Seeing Jennie manage the shop along with many other tasks has been particularly interesting for me, as a person who would like to dabble in several different areas of publishing and book selling. There’s always a story to be told about the eccentric characters who come into Jennie’s shop, and the interesting books they buy and sell there. With her clever wit and impressive amount of experience, the greatest character is probably Jennie herself and she has a lot of wisdom and witticisms to impart on any budding young publisher. She’ll be sure to send you on your way with a smile on your face at the end of the day.

I would recommend an internship with Jennie Renton to anyone interested in gaining first hand experience of original and challenging publishing projects. This placement is especially relevant to anyone hoping to become more involved in the book world of central Edinburgh, and gather an insight into the Edinburgh publishing scene.

My work experience with Black & White Publishing

In November 2016, I started an eight-week placement with Black & White Publishing in Edinburgh, for one day per week.

Black & White publish a range of different genres, such as non-fiction, adult fiction, children’s books and young adult fiction. They have a few imprints, including Itchy Coo (Scots language imprint), Broons Books and a new YA imprint, Ink Road. Their diverse list is one of the main reasons that made me want to do a placement with them.

Situated down by the Shore in Leith, neighboured by lots of cute cafes, shops and bars, Black & White’s office is in the ideal location for an independent publishing house. Upon entering the office, I immediately fell in love with its peaceful atmosphere, surrounded by endless shelves and stacks of books. It felt far more homely than I had imagined a publishing house to be and this was enhanced by the fact it was made up of such a small, friendly team (including an office dog!).

I was welcomed by Daiden, Sales Account Manager, who introduced me to the other staff in the office and handed me a summary of potential intern tasks to familiarise myself with. These were split into different job roles: editorial/production, publicity, events, marketing, digital, rights and miscellaneous. I found this very helpful, as it allowed me to connect the tasks I was completing with their relative areas of the publishing workflow.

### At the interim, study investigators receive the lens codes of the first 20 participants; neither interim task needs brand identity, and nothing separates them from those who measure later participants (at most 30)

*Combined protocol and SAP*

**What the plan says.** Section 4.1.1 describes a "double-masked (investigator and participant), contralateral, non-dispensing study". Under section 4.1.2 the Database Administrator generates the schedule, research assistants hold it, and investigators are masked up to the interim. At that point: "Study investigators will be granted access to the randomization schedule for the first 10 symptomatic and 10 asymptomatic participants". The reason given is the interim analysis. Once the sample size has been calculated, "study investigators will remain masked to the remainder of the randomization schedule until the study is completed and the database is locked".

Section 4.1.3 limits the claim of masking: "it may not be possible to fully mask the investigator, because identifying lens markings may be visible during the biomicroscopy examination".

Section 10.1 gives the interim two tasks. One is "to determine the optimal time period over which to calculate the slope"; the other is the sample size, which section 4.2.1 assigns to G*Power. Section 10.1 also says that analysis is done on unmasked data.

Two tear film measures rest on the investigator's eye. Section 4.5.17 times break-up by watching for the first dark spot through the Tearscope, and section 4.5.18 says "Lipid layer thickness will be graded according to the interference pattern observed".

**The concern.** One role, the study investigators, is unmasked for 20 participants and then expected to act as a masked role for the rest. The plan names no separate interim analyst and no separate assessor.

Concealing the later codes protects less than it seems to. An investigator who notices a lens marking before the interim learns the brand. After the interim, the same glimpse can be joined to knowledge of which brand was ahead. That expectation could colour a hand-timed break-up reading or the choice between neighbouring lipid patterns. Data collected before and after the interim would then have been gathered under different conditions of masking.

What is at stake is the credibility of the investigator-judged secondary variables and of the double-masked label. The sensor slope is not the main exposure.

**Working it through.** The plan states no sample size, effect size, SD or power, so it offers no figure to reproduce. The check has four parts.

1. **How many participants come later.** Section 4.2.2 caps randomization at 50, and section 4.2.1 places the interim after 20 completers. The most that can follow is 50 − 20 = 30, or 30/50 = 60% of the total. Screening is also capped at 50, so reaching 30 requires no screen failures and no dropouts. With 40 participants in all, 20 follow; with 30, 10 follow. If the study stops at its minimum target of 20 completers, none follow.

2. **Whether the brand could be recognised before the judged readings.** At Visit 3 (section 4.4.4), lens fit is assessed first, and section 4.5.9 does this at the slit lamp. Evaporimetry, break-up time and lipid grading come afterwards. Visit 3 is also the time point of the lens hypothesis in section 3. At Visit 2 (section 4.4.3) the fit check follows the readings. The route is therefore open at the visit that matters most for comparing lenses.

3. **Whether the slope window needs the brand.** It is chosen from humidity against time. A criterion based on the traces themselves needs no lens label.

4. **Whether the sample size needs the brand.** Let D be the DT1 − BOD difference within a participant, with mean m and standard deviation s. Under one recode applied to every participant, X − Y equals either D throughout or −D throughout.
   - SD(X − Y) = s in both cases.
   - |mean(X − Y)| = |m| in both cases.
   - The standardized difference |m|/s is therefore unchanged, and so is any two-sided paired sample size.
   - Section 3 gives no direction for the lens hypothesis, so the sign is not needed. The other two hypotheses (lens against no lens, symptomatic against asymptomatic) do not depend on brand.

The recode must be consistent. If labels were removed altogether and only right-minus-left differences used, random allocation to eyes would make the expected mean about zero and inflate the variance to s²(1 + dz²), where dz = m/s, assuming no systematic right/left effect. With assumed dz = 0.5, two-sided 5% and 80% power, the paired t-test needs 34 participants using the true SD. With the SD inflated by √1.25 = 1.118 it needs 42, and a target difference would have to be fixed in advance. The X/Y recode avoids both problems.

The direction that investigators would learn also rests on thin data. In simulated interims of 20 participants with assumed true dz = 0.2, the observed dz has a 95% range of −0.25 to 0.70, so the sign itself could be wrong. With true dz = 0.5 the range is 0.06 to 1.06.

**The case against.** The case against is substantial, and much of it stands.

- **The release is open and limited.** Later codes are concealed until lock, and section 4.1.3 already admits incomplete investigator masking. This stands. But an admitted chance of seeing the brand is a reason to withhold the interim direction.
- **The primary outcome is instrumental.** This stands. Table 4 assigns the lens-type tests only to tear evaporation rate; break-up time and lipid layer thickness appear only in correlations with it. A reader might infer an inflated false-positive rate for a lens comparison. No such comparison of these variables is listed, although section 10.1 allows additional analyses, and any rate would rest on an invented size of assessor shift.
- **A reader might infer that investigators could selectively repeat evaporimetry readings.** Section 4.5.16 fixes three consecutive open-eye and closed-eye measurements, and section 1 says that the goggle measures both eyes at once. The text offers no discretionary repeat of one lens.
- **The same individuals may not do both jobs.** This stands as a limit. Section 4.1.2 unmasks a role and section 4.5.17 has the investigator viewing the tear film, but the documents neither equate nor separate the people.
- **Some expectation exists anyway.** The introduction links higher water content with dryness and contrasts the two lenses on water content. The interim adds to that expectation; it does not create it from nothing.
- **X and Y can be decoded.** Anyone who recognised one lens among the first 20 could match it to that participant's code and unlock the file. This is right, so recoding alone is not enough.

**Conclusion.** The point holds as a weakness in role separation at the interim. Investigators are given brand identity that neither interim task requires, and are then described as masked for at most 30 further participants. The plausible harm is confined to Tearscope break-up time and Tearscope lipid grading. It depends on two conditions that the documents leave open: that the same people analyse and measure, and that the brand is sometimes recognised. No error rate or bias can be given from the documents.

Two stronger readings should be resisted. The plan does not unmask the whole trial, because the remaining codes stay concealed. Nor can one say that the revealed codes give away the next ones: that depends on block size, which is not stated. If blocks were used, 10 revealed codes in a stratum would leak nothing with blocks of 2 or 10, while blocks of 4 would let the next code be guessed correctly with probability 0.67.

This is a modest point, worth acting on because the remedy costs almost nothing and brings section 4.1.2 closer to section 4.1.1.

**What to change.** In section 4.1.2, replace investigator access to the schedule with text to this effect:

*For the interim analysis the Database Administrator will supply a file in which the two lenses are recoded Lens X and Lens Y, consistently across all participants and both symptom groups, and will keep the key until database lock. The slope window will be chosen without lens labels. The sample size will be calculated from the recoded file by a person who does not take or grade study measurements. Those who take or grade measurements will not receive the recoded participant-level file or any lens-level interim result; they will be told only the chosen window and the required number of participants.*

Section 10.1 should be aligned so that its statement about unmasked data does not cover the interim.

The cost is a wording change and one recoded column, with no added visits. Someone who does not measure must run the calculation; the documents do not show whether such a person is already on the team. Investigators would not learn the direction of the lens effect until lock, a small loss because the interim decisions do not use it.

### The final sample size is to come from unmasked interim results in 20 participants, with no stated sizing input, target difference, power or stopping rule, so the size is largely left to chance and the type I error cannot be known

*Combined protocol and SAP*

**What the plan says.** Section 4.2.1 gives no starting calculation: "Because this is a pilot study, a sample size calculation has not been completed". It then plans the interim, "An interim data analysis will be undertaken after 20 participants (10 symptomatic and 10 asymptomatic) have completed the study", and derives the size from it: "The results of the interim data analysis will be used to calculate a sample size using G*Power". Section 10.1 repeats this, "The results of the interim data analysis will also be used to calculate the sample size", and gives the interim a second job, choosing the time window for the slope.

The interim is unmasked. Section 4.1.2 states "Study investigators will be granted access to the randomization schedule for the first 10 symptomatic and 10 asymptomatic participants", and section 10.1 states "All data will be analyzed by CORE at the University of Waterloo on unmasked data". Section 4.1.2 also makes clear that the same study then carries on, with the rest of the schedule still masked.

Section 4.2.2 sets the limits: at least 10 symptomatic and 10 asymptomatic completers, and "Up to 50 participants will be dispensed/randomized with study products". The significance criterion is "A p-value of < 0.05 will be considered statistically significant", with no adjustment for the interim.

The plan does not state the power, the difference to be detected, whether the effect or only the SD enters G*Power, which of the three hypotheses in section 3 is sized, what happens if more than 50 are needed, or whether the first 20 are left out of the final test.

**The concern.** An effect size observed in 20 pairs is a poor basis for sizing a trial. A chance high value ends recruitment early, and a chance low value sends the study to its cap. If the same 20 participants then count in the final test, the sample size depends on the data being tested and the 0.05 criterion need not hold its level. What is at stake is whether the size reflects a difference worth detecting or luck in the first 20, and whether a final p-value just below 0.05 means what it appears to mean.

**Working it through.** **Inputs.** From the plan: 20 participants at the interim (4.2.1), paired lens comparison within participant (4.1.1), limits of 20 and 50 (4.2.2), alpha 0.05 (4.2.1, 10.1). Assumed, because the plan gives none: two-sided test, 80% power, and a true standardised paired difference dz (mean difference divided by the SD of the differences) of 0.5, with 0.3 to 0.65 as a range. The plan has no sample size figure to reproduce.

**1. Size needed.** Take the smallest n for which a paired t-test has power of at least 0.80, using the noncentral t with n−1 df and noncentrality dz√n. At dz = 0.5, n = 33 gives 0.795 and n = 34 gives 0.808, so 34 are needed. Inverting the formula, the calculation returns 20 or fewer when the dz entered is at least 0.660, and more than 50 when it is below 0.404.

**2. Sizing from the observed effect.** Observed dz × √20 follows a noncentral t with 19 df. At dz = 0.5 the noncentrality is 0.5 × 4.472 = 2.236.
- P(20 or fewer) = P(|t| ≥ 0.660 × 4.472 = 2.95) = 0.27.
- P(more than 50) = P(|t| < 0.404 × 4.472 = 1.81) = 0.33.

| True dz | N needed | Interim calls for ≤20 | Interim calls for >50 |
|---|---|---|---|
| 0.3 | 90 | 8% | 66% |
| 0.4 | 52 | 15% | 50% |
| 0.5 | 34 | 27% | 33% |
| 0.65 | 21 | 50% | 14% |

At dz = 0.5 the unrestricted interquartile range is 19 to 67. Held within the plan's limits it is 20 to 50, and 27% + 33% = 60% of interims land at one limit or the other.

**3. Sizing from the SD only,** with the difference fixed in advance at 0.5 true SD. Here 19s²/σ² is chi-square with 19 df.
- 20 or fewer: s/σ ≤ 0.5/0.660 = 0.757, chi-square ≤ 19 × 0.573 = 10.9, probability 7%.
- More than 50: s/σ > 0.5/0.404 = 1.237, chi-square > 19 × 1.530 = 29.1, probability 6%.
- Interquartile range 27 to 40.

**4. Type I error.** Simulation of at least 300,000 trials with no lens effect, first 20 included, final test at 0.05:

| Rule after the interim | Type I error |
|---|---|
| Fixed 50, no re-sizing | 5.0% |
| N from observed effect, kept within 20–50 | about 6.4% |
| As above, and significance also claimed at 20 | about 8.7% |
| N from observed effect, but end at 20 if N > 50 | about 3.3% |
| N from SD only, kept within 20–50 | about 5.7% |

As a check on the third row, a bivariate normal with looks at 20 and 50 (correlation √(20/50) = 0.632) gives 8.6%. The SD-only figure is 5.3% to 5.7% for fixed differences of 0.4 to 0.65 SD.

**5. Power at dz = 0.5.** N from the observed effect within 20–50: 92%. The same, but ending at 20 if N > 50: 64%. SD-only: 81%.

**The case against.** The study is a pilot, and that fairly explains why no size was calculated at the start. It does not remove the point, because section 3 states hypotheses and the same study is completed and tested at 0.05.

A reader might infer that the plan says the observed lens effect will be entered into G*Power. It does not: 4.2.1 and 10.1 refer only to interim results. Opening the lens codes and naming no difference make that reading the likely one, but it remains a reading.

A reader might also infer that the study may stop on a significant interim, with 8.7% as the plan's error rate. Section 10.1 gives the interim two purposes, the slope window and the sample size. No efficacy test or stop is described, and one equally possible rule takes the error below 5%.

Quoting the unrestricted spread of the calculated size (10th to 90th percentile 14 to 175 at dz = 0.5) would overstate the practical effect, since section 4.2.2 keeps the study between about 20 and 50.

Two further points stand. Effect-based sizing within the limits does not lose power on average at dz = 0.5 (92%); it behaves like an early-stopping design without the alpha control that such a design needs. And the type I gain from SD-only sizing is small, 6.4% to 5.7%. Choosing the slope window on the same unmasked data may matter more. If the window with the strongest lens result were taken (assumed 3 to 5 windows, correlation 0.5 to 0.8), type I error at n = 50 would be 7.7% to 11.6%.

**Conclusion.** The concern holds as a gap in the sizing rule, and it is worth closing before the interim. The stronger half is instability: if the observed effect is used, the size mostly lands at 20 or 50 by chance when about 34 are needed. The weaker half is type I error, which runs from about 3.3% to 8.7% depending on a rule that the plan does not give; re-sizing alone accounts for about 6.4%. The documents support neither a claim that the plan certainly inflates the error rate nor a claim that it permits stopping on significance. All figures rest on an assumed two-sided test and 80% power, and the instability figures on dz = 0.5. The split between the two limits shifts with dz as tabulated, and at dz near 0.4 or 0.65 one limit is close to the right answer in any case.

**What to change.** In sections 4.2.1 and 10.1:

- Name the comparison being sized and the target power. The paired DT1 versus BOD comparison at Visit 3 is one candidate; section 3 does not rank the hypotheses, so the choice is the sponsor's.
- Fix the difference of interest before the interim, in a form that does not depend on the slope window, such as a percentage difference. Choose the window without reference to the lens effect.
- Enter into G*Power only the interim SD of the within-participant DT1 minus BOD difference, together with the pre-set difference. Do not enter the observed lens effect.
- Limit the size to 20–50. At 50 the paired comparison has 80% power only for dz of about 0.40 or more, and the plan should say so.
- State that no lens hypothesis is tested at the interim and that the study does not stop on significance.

During my placement, I completed a variety of stimulating tasks across the different departments. These included reading and logging submissions, sending rejection emails (editorial); researching and contacting potential reviewers and bloggers, creating press releases (publicity); creating events and show cards for book launches (events); drafting marketing plans for specific titles (marketing); writing copy for the website and composing scheduled tweets (digital). A highlight for me was getting to sit in on a company meeting, which involved deciding upon a logo for new YA imprint, Ink Road. This was really exciting and I felt privileged to be asked for my opinion on such an important decision.

I found it interesting to see how a small company operates, as the departments overlap a great deal and everyone works together as a team. Undertaking projects in the various departments allowed me to develop a range of adaptable industry-focused skills and helped me discover that I’d like to pursue a career in publicity or marketing – something I hadn’t previously considered.

I’m very grateful to Black & White for giving me such an enjoyable and valuable experience!

Publishing Scotland Conference 2017: An Overview

It’s been 24 hours since the Publishing Scotland Conference left me equally overwhelmed and excited by my chosen career path so I hope this overview will give people who weren’t fortunate enough to attend a taste of what the day was like.

After a welcome from Publishing Scotland, the Booksellers Association and Jenny Brown of Jenny Brown Associates, the day started with a key note speech from Barry Cunningham . Not only do I hope to work in children’s/YA publishing one day, but I am a long-time fan of Chicken House. I was all ears on the necessity for fueling “book growth by providing a wider variety of book of all kinds” and how readers can discover these books. ‘Book huggers’ became an integral part of my vocabulary and Barry’s business card a coveted addition to my wallet.